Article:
On characterizing bandwidth requirements of parallel applications

Anand Sivasubramaniam, Aman Singla, Umakishore Ramachandran, H. Venkateswaran
1995 Performance Evaluation Review  
Synthesizing architectural requirements from an application viewpoint can help in making important architectural design decisions towards building large scale parallel machines. In this paper, we quantify the link bandwidth requirement on a binary hypercube topology for a set of five parallel applications. We use an executiondriven simulator called SPASM to collect data points for system sizes that are feasible to be simulated. These data points are then used in a regression analysis for
more » ... ing the link bandwidth requirements for larger systems. The requirements are projected as a function of the following system parameters: number of processors, CPU clock speed, and problem size. These results are also used to project the link bandwidths for other network topologies. Our study quantifies the link bandwidth that has to be made available to limit the network overhead in an application to a specified tolerance level. The results show that typical link bandwidths (200-300 MBytes/sec) found in current commercial parallel architectures (such as Intel Paragon and Cray T3D) would have fairly low network overhead for the applications considered in this study. For two of the applications, this overhead is negligible. For the other applications, this overhead can be limited to about 30% of the execution time provided the problem sizes are increased commensurate with the processor clock speed. The technique presented can be useful to a system architect to synthesize the bandwidth requirements for realizing well-balanced parallel architectures. ¤ -ary ¥ -cube networks. The results suggest that low-dimensional networks are preferred (based on physical and technological constraints) when the network contention is ignored or when the workload (the application) exhibits sufficient network locality; and that higher dimensional networks may be needed otherwise. Adve and Vernon [1] show using analytical models that network locality has an important role to play in the performance of the mesh. Since network requirements are sensitive to the workload, it is necessary to study them in the context of real applications. The RISC ideology clearly illustrates the importance of using real applications in synthesizing architectural requirements. Several researchers have used this approach for parallel architectural studies [20, 7, 13] . Cypher et al. [7] use a range of scientific applications in quantifying the processing, memory, communication and I/O requirements. They present the communication requirements in terms of the number of messages exchanged between processors and the volume (size) of these messages. As identified in [22] , communication in parallel applications may be categorized by the following attributes: communication volume, the communication pattern, the communication frequency and the ability to overlap communication with computation. A static analysis of the communication as conducted in [7] fails to capture the last two attributes, making it very difficult to quantify the contention in the system. The importance of simulation in capturing the dynamics of parallel system (an application-architecture combination) behavior has been clearly illustrated in [12, 22, 25] . In particular, using an execution-driven simulator, one can faithfully capture all the attributes of communication that are important to network requirements synthesis. For example, in [12] the authors use an execution-© 46¥ 61 0¥ 006¨0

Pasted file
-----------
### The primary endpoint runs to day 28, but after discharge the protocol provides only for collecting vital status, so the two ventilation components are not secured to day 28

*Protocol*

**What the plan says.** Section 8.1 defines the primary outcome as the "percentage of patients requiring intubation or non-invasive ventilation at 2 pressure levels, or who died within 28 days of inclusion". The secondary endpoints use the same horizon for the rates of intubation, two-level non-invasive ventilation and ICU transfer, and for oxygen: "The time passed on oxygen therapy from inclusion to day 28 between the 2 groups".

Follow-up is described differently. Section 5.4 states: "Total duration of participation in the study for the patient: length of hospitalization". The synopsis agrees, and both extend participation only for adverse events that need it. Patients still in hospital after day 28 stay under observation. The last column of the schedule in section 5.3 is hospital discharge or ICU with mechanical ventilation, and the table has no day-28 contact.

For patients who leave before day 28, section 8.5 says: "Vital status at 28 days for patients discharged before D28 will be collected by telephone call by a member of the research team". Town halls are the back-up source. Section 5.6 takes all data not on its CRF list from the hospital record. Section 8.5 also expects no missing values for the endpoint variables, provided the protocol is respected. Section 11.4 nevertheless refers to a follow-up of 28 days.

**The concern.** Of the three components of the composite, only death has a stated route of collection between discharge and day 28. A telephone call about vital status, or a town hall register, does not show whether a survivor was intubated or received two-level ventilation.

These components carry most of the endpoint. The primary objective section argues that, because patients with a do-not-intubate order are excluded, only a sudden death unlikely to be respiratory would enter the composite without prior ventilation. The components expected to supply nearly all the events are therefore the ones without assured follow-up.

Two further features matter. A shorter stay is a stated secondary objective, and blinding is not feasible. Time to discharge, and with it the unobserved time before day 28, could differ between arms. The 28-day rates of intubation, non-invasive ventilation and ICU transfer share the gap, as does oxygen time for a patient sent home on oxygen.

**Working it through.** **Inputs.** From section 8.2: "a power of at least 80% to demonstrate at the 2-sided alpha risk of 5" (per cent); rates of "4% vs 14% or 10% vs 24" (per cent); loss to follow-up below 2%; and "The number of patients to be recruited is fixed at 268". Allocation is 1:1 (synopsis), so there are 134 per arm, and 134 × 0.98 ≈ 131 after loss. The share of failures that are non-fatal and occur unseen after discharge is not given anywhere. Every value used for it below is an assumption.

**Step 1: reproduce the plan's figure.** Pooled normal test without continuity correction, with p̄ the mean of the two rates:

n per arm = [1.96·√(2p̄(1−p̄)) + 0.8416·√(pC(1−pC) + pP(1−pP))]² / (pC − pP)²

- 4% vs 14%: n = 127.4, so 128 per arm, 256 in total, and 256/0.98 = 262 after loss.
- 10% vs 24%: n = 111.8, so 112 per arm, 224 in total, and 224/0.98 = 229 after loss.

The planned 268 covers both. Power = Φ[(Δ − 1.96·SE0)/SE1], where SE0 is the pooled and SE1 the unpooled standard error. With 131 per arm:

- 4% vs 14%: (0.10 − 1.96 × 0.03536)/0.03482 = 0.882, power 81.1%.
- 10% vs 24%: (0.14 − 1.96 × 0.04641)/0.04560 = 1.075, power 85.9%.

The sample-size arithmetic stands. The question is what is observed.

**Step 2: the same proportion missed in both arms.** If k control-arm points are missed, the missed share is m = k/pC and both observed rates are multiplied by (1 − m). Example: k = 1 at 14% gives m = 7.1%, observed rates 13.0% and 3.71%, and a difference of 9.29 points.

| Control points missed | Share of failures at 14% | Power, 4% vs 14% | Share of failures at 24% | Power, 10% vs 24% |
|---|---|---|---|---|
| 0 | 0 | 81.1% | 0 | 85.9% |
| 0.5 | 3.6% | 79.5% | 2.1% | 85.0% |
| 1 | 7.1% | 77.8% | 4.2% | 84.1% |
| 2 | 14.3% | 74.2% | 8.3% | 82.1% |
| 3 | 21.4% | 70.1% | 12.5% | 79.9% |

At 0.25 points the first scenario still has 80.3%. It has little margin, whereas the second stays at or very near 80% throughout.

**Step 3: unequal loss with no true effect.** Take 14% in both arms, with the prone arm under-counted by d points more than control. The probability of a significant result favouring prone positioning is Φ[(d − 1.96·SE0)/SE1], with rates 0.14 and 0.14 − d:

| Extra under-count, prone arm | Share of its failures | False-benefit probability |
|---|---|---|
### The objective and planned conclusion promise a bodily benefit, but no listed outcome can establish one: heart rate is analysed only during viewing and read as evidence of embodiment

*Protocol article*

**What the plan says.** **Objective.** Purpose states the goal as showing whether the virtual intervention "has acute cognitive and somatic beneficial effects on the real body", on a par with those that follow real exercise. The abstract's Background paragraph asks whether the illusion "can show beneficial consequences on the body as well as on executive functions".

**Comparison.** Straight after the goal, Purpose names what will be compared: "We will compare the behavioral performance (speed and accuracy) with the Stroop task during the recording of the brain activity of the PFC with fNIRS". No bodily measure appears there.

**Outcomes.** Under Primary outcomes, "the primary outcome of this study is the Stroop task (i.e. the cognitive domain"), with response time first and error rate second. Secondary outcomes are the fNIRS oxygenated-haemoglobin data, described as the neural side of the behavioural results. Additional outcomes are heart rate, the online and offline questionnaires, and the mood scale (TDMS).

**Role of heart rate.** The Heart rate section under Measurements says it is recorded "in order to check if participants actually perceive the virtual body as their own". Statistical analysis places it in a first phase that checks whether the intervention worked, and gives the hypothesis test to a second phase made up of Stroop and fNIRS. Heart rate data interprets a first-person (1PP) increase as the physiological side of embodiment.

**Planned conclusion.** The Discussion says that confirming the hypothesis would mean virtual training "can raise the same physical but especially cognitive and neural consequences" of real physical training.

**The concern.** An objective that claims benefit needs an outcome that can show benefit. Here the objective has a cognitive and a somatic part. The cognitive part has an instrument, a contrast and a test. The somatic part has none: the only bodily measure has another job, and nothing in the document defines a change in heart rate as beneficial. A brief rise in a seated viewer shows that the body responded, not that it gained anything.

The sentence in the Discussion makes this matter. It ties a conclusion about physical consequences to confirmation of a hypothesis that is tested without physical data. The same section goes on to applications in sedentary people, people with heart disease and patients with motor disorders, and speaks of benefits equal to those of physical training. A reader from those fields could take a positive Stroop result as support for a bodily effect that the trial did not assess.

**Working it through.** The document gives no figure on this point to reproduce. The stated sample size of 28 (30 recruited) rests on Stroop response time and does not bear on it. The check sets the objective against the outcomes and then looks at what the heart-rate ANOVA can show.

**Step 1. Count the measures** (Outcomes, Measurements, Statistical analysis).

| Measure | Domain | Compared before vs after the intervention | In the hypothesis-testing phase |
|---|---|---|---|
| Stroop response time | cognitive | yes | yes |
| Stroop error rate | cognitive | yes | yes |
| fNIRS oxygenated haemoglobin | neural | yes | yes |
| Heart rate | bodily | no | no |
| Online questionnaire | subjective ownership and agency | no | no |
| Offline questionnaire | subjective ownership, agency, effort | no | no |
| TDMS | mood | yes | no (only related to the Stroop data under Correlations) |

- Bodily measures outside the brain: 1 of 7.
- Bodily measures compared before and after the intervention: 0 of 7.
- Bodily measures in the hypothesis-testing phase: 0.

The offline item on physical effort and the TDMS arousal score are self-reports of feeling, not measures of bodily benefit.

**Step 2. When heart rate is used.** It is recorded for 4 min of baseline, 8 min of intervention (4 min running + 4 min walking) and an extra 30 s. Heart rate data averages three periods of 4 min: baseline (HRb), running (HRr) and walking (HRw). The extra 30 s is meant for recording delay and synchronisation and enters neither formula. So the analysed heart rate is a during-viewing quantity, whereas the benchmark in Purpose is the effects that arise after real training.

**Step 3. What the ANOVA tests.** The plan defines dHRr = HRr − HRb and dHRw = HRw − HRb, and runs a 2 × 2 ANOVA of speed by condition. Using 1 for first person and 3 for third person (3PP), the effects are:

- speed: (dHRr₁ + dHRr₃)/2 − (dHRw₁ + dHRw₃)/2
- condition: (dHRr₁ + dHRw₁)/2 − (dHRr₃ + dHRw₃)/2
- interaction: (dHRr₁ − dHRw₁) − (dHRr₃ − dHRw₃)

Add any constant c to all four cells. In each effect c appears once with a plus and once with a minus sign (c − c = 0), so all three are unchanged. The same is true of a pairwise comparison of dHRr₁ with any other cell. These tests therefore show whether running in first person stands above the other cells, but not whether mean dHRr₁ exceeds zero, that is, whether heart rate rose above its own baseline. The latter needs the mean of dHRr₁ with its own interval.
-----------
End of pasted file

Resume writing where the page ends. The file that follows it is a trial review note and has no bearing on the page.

doi:10.1145/223586.223609 fatcat:rtimlc5tlng4doq5ceorrrxyg4